14 May 2021

Bee health and biodiversity may not be the most obvious connection. The first thing that comes to your mind could be flower diversity – it’s important for bee nutrition and, therefore, health. But this time, it’s all about the value of biodiversity for avoiding virus infections. Something mostly unexplored. To be honest, a connection I discovered only with a very interesting paper by Michelle Fearon and Elizabeth Tibbets. They found that diverse pollinator communities “dilute” the prevalence of virus infections. Viruses, by the way, that mainly infect honey bees but also other bee species.

Fearon and Tibbets studied the bee communities on 14 winter squash farms in Michigan, USA. On each of these farms, they found different bee communities. Depending on the farm, there were seven to 49 different bee species. In total, 60 different bee species lived on these farms. They then caught bees and analysed them for three honey bee viruses: DWV, BQCV, and SBV. The more diverse a bee community was, the less frequent were infections with these viruses. The abundance of bees and the composition of the communities were less relevant. This means that it’s more important that there’s a certain number of bee species than what species or how many bees in total.

Some bees are better hosts

The reason for this: Some bees are better hosts than others. Fearon and Tibbets focussed on four different bees to study this: managed honey bees, a bumblebee (Bombus impatiens), sweat bees (Lasioglossum spp.), and the specialist squash bees (Eucera pruinosa). Honey bees and bumblebees were infected most frequently, while sweat and squash bees carried these viruses less often. This indicates that these bees were less susceptible to viruses. The more different “worse” virus hosts there are in a community, the more pathogens have fewer opportunities to spread. In consequence, even the best host – honey bees – profits from this dilution. Foragers from healthy colonies don’t have contact with the viruses that often if they visit flowers in areas with many other bee species.

Dr. Fearon draws a very exciting conclusion from these results: Measures that increase bee diversity in an area, also increases honey bee health. Exciting because this makes connections to a variety of topics and has consequences for practice. The most obvious: Beekeepers should have an interest in other bee species as well. The flower strips we talked about last week, for instance, should try to attract as many bee species as possible. It’s not only about bridging foraging gaps for managed bees but also protecting them from their own diseases. This has the added value that diverse pollen sources help honey bees to defend themselves against virus infections, too. Finally, also flower diversity may add to the dilution effect.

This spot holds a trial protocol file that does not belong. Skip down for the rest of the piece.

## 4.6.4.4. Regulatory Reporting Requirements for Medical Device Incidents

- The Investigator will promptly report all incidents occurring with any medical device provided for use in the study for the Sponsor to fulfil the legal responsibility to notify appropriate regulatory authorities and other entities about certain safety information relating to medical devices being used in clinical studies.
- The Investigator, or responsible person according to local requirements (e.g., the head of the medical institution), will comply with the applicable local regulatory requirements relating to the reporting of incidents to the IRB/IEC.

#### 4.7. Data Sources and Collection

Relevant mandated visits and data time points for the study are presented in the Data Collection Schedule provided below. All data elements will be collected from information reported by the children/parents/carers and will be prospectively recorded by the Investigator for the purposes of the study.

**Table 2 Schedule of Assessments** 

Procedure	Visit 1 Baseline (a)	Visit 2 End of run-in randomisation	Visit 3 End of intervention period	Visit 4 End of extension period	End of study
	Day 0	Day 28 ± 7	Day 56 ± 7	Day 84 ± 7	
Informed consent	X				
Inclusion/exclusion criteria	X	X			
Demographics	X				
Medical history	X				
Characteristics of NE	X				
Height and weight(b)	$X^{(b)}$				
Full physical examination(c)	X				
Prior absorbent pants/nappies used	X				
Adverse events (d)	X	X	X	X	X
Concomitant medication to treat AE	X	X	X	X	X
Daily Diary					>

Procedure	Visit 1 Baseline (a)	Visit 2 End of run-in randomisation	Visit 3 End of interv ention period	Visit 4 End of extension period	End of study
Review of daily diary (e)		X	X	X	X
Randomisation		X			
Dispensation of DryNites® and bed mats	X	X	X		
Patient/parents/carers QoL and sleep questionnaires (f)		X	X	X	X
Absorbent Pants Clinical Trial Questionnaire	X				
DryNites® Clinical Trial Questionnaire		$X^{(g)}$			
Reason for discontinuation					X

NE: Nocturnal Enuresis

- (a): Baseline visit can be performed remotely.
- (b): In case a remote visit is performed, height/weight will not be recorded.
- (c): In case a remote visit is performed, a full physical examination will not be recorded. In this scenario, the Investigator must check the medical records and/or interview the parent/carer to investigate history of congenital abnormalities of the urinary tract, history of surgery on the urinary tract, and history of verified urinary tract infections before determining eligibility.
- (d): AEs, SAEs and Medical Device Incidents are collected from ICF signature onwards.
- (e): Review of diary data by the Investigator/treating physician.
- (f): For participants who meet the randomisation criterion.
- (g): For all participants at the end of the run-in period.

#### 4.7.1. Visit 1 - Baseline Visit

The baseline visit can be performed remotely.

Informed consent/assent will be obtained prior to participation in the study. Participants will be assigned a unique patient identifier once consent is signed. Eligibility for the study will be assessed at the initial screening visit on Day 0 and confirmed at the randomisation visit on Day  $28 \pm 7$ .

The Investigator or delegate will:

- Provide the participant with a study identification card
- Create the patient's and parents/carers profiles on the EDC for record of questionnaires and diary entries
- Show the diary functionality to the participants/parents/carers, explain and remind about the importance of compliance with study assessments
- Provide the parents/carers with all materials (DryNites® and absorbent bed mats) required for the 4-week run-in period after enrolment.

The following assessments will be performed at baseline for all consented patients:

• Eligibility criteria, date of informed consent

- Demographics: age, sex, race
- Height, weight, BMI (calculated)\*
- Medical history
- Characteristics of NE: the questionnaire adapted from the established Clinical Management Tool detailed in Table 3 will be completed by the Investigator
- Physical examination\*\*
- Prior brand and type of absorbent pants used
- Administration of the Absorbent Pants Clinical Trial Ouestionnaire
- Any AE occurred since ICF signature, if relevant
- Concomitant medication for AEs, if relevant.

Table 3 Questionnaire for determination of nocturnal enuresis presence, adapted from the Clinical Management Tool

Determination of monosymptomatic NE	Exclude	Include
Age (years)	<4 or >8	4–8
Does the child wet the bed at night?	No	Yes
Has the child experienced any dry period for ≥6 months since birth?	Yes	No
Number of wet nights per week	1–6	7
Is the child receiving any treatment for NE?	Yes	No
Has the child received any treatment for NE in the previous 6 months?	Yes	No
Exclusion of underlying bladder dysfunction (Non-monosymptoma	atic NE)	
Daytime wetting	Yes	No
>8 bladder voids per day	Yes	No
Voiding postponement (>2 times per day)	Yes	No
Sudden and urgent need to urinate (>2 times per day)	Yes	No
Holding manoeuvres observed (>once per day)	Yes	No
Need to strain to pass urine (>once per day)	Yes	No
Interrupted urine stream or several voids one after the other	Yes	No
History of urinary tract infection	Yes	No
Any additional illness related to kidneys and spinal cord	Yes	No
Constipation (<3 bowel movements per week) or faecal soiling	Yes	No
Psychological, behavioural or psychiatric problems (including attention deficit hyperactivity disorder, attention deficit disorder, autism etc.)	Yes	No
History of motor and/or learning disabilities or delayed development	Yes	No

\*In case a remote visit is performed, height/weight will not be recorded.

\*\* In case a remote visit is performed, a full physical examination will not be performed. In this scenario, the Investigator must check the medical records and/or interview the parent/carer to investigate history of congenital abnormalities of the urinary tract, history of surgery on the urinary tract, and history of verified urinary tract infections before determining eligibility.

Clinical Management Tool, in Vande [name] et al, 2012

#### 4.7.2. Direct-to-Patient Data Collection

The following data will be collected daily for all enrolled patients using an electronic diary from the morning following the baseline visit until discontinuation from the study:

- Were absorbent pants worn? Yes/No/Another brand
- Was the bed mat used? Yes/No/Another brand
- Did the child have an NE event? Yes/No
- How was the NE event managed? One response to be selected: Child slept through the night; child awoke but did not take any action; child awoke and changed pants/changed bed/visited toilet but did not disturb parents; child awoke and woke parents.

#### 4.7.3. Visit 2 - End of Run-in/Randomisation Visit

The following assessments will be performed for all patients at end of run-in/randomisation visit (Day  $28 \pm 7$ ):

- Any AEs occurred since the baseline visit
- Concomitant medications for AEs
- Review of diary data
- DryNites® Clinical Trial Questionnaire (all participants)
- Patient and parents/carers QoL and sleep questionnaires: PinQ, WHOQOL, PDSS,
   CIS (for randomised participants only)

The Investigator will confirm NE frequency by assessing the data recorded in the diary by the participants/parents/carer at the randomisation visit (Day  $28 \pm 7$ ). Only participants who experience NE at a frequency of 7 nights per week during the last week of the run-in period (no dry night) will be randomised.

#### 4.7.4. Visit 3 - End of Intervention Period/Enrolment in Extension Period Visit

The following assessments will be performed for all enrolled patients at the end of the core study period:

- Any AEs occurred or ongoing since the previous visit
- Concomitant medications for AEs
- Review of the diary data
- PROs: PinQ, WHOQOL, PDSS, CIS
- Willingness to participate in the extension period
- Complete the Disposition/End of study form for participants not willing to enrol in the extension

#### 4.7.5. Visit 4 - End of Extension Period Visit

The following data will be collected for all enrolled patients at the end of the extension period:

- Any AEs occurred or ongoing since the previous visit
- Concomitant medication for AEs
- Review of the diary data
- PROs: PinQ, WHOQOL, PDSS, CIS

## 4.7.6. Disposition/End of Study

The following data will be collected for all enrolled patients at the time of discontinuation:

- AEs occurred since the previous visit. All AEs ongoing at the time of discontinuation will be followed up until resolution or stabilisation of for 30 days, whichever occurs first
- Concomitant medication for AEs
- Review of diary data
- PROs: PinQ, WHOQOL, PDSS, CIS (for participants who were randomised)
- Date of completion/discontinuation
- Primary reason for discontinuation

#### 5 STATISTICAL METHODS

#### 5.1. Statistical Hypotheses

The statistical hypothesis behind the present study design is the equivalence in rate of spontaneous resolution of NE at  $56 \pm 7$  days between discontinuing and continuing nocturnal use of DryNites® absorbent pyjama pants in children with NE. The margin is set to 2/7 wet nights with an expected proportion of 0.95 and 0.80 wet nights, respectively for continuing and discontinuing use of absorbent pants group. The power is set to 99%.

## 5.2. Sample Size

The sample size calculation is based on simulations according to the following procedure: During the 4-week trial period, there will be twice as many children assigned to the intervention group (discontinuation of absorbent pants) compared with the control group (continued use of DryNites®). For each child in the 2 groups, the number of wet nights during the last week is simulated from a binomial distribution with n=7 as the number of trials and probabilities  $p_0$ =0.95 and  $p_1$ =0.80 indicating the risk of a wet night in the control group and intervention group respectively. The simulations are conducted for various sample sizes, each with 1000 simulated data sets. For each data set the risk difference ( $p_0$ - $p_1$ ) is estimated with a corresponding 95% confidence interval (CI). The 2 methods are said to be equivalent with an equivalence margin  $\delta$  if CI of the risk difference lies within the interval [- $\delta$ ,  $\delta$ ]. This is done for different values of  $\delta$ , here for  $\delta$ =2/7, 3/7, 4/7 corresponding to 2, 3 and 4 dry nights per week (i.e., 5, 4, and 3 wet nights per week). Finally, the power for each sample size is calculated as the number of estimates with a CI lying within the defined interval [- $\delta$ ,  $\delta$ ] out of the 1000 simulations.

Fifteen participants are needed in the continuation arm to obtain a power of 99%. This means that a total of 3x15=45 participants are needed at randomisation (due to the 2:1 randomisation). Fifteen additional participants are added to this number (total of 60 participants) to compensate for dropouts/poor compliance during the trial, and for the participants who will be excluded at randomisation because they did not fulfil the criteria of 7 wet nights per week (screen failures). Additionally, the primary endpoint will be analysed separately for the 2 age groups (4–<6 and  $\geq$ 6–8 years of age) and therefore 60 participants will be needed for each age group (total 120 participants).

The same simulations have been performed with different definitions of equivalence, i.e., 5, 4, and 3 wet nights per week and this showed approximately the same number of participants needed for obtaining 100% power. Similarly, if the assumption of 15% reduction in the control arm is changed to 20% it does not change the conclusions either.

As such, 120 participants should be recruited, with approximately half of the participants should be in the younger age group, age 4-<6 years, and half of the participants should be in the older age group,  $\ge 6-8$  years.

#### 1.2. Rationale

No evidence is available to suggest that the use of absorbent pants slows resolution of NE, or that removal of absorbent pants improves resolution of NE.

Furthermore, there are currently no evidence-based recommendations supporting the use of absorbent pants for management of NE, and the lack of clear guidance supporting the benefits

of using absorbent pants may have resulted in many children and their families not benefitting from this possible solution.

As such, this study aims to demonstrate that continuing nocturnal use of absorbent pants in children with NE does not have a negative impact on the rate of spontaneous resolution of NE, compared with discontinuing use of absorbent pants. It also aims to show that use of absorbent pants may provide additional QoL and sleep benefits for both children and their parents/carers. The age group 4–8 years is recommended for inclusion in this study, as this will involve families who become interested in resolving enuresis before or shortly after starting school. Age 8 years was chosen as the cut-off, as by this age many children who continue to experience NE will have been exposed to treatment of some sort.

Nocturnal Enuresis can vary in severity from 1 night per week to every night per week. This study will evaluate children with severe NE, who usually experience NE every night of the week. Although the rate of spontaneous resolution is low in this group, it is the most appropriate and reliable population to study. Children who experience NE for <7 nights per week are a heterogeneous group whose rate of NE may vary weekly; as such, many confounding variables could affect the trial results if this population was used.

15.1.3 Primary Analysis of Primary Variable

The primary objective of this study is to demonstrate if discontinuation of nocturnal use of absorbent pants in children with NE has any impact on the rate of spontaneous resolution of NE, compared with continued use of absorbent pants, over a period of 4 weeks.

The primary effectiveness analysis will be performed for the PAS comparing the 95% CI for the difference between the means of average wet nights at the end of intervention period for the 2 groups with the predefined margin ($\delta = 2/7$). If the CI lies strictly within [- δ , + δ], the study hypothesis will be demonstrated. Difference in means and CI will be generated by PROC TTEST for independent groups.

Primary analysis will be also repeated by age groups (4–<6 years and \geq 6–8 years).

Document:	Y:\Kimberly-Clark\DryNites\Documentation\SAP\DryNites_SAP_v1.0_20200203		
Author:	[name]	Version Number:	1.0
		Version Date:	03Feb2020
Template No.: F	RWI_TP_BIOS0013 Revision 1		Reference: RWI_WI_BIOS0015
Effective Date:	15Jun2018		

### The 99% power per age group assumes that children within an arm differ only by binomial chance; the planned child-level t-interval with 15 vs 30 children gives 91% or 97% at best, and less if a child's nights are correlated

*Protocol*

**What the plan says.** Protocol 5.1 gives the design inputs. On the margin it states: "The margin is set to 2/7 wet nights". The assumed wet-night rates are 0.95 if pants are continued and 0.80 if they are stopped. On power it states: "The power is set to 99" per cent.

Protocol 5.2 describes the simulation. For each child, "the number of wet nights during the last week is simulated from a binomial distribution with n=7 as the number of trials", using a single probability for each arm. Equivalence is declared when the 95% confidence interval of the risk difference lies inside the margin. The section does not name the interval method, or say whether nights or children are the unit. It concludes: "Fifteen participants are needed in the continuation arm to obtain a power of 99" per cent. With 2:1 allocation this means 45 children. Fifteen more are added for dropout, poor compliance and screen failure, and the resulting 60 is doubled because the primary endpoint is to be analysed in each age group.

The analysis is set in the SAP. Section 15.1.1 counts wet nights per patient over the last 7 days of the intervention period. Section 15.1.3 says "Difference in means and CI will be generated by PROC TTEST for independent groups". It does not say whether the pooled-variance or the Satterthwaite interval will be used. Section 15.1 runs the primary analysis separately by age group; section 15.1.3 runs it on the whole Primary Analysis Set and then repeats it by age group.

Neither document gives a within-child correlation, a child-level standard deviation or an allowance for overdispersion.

Bee health as part of One Health

The paper shows that honey bee health isn’t separate from the wild living bee community. It goes in both directions: Good beekeeping practices protect wild bees from honey bee diseases. On the other hand, bee diversity helps to keep managed honey bees healthy. This brings me, again, to the concept of One Health. It promotes the insight that the health of wildlife, managed animals, and humans are connected. In the case of pollinators, we have a connection to human health through nutrition. Also, crop pollination works best with diverse pollinator communities. This means: pollinator diversity protects both human and bee health.

Of course, these relationships need more research. The study from Fearon and Tibbets is the first of its kind. But it opens so many possibilities. One of the questions I had reading this paper: Does it play a role that this study was done in the USA? Honey bees aren’t native there. Native solitary bee species like the squash bees could be worse hosts for honey bee viruses than solitary bees e.g. here in Europe. How would the prevalence look like in areas where honey bees are native? I dare the educated guess that this is one of the overarching principles that have different expressions in different conditions. Relationships like this are studied here in Europe, too. And I very much hope in other parts of the world as well. Because diversity is important and protects us. Globally.

Bee health and agriculture

Finally, there’s another aspect that needs some attention, too: measures that protect biodiversity in farmland. The study was done on winter squash farms, after all. The consequences for bee health are direct (better nutrition) and indirect (dilution of pathogens). I’d love to know about the effects of such measures on the prevalence of honey bee viruses and other pathogens. How is the influence of monotonous or structure-rich landscapes? We know that landscape structures influence biodiversity. How does this influence the frequency of diseases? Of course, in practice, it won’t be possible to consider every special case and optimize biodiversity measures for each crop and farm. But research like this helps to increase biodiversity in farmland. And shows that both discussion and practice must stay flexible to adapt to new findings.

This article is the second of a series on bee diversity. May includes two important dates for bees: first, there’s World Bee Day on the 20th. Two day later, May 22nd, is the International Day of Biodiversity. So, what better opportunity to write about biodiversity and bees?

It is also part of my quest against black and white thinking. Things are complex, but not necessarily complicated. If you want to understand these relationships, I’m here to help. I’ll be doing a course on bee diversity including all these aspects. If you have a specific issue, just contact me. A first 20-minute strategy call is free, to see how and if I can help you. I’ll be happy to help you with your bee health questions, but if it doesn’t fit, that’s ok.

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